Through a series of fictional episodes about a small Midwestern town, Jabari Asim brings into focus how the tumultuous events of 1968 affected real people's lives. The 16 connected stories are set in one of the most turbulent years in modern history, 1968, in the fictional town of South Gateway, where second-generation offspring of the Great Migrators have pieced together a thriving if uneasy existence. Centered on the lives of a diverse cast of well-drawn characters, the stories evoke a uniquely American epoch. With police brutality on the rise, the civil rights movement gaining momentum, and wars raging at home and abroad, the community Asim has conjured stands on edge.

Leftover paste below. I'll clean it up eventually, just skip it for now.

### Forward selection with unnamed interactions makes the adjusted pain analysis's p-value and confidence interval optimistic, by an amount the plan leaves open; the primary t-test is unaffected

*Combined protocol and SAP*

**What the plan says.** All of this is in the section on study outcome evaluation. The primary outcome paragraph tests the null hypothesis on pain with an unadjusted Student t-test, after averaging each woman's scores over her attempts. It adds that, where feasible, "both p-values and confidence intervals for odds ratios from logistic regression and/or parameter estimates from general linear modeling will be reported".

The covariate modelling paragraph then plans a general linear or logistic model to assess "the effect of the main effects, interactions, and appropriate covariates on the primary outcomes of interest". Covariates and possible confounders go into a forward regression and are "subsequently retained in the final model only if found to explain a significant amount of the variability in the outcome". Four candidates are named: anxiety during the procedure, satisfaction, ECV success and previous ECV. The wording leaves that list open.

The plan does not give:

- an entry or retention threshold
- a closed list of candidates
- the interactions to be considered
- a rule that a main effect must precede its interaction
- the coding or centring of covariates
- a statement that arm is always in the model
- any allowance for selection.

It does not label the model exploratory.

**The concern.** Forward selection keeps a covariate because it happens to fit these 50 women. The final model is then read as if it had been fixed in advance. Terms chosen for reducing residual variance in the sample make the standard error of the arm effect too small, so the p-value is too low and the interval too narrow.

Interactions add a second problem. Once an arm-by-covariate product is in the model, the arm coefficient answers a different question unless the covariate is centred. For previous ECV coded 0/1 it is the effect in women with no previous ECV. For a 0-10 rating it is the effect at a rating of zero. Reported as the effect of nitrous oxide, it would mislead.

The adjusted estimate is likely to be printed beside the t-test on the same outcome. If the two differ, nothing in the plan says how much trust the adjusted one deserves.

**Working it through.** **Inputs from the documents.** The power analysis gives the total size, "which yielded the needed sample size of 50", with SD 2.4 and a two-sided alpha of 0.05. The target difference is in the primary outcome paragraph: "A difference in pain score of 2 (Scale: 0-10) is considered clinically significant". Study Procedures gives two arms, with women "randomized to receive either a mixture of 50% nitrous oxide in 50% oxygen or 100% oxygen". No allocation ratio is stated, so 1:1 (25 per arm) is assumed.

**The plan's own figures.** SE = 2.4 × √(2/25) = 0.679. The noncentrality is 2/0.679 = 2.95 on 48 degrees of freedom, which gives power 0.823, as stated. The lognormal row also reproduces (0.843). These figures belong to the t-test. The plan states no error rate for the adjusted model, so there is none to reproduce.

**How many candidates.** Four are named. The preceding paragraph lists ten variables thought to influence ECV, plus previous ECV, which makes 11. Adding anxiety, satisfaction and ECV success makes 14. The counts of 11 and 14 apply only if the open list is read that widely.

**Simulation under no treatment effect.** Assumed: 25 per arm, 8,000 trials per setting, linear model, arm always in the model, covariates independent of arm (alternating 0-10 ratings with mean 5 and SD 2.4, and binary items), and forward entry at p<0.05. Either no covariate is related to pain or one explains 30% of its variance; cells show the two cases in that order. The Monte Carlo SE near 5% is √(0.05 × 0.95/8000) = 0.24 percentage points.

Jabari Asim is the author of What Obama Means, The N Word, and several books for children. He is a scholar-in-residence at the University of Illinois and editor-in-chief of The Crisis. His writing has appeared in the Washington Post, the Los Angeles Times, the New York Times, Essence, Ebony, and other publications. He recently was honored with a Guggenheim Fellowship.
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